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As NFL teams begin slipping out of playoff contention, we look ahead to the rebuilding process. Here are the top 50 prospects for the 2015 draft

By Andy Staples
November 19, 2014

It has been almost a year since I wrote one of these Big Board pieces. Unfortunately, the new College Football Playoff has created a heavier workload (read: a lot of hypothetical arguing) for us college football scribes. That leaves precious little time to project what might happen when the players we cover leave the NCAA’s protective cocoon and face paychecks, endorsement deals and all the other mortal dangers that come with playing professional football.

Also, this year’s mock drafts haven’t infuriated me as much as mocks have in years past. Maybe it’s because almost every FBS game is now on television, making it easier to follow players. Mocks are now based on actual production. They used to be based on box scores and media guide measurables; that used to drive me mad.

Just like last year, this list is not a projected draft order. It does not take into account NFL teams’ draft positions and needs. This is just a list of the best college players out there who have proven it on the field. Just as before, positions that carry a premium in the draft (quarterbacks, defensive tackles, pass rushers, offensive tackles) also carry a premium here. Positions that are devalued in the draft (tailback, guard, inside linebacker) are also devalued here.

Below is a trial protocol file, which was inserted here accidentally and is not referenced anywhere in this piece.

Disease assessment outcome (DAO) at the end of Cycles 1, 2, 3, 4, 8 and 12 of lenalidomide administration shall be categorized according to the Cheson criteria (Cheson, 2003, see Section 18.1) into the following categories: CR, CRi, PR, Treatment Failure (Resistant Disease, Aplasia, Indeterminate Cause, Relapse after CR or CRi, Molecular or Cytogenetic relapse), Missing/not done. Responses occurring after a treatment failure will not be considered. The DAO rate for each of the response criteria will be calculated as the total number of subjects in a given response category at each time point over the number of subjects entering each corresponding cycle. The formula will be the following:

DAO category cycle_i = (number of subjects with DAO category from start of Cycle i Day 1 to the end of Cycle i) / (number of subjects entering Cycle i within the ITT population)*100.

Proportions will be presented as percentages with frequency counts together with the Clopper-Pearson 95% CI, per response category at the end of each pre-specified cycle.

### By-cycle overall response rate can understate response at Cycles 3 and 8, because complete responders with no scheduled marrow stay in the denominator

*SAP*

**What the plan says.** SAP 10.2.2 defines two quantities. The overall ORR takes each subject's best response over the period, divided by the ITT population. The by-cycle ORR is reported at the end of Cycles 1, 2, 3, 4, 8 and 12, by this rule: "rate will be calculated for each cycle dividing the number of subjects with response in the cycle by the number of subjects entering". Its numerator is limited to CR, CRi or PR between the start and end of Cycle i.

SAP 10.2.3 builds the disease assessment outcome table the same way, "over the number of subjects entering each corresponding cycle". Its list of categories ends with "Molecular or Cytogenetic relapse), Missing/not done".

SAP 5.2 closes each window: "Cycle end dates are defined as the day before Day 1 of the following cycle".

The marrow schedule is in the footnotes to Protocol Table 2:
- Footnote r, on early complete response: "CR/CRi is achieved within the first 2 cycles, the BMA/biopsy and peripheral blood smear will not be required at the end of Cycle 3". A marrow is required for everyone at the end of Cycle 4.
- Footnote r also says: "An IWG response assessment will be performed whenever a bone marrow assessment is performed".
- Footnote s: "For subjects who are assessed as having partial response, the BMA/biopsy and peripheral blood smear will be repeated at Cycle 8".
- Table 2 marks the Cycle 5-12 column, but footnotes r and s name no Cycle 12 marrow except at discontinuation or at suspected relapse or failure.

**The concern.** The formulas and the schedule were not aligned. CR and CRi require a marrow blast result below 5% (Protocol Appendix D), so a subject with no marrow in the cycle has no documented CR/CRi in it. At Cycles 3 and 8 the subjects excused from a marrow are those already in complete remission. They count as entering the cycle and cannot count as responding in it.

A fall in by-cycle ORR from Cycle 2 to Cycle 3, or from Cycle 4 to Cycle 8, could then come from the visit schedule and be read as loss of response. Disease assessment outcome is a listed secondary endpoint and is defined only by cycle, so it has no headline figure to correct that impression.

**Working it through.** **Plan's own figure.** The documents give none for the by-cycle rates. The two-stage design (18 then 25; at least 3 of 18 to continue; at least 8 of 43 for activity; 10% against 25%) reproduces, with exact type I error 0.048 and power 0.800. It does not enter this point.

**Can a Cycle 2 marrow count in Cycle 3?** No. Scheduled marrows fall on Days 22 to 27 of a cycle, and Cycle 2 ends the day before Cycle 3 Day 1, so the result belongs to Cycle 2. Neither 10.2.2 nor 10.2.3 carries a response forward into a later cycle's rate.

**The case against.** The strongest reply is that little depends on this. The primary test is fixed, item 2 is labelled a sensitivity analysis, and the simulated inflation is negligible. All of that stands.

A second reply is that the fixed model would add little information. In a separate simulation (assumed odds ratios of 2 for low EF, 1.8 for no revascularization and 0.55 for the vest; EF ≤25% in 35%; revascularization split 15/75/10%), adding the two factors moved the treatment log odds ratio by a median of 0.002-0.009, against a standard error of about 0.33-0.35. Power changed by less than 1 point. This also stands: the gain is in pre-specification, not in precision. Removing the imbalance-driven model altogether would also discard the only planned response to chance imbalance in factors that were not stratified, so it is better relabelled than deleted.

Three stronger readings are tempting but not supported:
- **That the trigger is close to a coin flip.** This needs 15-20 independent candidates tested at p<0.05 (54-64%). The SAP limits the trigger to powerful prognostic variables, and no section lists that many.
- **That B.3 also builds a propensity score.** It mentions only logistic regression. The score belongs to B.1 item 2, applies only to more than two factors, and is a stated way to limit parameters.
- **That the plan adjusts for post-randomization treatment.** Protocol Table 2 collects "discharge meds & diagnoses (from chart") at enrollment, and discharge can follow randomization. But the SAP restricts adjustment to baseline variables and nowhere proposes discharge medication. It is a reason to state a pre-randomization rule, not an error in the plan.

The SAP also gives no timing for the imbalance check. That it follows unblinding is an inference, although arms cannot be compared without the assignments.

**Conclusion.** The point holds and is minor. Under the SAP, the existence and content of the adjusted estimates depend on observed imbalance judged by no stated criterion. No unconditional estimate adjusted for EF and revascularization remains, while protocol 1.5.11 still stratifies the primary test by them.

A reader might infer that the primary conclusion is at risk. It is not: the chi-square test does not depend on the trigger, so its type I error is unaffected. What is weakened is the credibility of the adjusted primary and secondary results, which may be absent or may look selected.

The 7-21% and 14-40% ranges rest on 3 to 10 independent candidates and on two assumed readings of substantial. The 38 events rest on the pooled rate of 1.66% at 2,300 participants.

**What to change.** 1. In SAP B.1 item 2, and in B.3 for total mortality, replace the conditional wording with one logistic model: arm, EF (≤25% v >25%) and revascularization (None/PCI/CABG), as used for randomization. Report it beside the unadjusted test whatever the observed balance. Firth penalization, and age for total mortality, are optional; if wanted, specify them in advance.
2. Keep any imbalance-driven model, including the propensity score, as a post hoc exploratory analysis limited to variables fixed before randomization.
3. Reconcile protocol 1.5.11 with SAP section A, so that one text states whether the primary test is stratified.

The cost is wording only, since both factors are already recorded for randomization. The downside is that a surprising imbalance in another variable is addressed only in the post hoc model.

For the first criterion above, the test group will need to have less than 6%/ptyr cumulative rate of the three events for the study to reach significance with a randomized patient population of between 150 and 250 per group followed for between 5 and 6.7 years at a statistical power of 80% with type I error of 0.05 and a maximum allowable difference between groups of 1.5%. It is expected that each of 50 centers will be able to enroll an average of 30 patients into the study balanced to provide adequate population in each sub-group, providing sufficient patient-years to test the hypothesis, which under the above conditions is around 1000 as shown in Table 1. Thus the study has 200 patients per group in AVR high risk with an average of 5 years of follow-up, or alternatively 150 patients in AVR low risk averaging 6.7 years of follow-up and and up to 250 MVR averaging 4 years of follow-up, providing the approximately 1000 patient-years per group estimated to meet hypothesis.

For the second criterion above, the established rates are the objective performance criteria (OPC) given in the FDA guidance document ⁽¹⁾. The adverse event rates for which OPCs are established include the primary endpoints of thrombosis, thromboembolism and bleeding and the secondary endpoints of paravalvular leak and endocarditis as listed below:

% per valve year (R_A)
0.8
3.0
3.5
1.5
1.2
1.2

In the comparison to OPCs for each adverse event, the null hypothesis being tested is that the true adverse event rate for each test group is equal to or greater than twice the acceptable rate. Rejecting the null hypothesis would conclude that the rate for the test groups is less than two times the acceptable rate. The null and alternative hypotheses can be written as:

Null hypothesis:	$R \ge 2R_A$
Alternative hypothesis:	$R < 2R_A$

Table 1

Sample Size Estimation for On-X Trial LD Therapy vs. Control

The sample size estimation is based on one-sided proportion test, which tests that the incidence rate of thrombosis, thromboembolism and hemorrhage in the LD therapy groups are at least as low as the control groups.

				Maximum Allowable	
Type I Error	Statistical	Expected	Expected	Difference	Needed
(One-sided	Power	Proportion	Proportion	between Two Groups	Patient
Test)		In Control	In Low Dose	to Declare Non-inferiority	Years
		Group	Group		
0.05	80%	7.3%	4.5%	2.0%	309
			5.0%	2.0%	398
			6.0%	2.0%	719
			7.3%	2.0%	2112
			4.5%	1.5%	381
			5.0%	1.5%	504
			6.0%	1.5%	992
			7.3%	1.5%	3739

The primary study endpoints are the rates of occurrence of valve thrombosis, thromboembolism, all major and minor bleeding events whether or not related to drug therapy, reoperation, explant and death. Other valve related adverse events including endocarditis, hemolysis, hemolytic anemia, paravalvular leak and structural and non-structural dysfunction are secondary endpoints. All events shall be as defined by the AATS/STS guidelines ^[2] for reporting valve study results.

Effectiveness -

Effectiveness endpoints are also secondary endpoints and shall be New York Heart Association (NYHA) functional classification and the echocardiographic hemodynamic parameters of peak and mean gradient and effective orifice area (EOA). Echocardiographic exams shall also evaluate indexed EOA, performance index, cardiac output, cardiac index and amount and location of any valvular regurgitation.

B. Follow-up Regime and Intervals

You’ll also notice that this list contains a ton of juniors. They may not all enter the draft. But unless they’ve announced they’re coming back next year—or even if they’ve said their coming back and I don’t believe them—they’re eligible for the list.

Away we go…

2015 NFL Draft Big Board
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Marcus Mariota

QB, Oregon, R-Jr.

Mariota has the escapability and improvisational skills of Johnny Manziel in a much more prototypical quarterback body (6-4, 219). He has a big enough arm, and the question of whether he can transition from Oregon’s offense to a more traditional NFL scheme is becoming irrelevant; NFL teams now incorporate concepts commonly run by the Ducks. The most impressive thing about Mariota is that, when healthy, he can practically carry one of the best offenses in college football. When he had a bum knee last year, the Ducks had neither the offensive line nor the backs to generate much of a running game without their star quarterback. This year, Oregon’s O-line has been ravaged by injuries, but thanks to Mariota (and 230-pound freshman back Royce Freeman) the Ducks are 9-1 and have already clinched the Pac-12 North. Mariota is the best player in the college game, and it’s scary to think what kind of numbers he’d put up if he played behind a line like, say, Florida State or Alabama.